So when I went to speak at this year’s ceremony for the Governor’s Award in Arts Education, I got to meet some awesome people, including this woman, Kit Sailer. She’s a painter from Jersey City who received an award for her outstanding work as a teaching artist. I visited her studio to interview her to write an article for The Jersey City Independent.
Pictures by me. Mouse-over for full captions.
Kit Sailer, Winner of Governor’s Award in Arts Education
Jersey City’s Kit Sailer is many things – a carpenter, an educator, a fine artist, and most recently, a winner of the Governor’s Award in Arts Education for her work as a teaching artist.
As a fine artist, the 55-year-old works in periods.
She spent a decade painting, drawing and making prints of sea creatures – everything from seahorses and sea lilies to her favorite, octopuses. Then, after Sailer painted an oil landscape in preparation to teach a class on the medium, she got hooked and has been painting farms, fields and mountains for the past five years. Sailer’s work is a study of natural forms and rhythms.
“I’m very interested in the natural form, the patterns that the natural forms create and movement,” said the Syracuse University graduate. “I love moving, rolling and dramatic compositions like the trees, the farmland and then the fields that are flat and facing south – there’s a pattern and you can see how the land is used impacts the terrain.”
She saw the same appeal in the natural shape of one of her first loves, the octopus.
“There was a starburst shape I was using over and over [in my work] and I thought, ‘I should probably do an octopus,’ so I did. I’ve done hundreds of drawings, paintings, sketches and prints of the octopus…It’s about its rhythm and movement, not the burst. It’s the reaching out,” she says.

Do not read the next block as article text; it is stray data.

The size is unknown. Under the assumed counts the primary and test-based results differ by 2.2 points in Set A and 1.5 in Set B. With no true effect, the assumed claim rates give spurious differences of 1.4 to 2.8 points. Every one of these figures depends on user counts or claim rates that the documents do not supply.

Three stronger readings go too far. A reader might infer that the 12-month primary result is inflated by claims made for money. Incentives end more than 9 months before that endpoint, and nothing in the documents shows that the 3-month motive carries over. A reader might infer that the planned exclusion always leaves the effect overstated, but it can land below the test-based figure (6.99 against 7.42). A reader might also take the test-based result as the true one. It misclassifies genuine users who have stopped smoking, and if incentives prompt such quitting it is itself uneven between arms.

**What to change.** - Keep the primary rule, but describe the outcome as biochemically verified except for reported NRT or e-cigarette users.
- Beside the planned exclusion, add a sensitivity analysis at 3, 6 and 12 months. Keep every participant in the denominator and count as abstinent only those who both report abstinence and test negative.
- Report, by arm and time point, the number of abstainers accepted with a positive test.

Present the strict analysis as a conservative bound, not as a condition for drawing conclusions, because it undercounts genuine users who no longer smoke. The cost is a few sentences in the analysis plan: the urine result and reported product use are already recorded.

“From the octopus it went to the seahorse and then I got into the underwater world. Crinoids, gorgonians, coral forms…I opened up this energetic world that was a combination of the real and the fantastic wrapped into one,” she says.
She discovered the same magic in Montana when she tagged along with her husband Charlie Trowbridge on a business trip. In one week, Sailer produced five oil paintings, four watercolors and several drawings.
“I fell in love with the idea of seeing the landscape as a natural pattern, how it changes and what it meant to the land,” she says. “At the time I was doing coral landscapes and I loved how each coral grew in its own way – this was the exact same thing!” She gestures excitedly to one of several landscapes hanging on the wall of her New York Avenue studio, showing how each tree and hill has a shape and movement of its own.
Sitting down, Sailer says she’s learned to talk freely and enthusiastically about art through teaching. …
Check out photos from my visit to Kit’s studio in the Jersey City Heights neighborhood.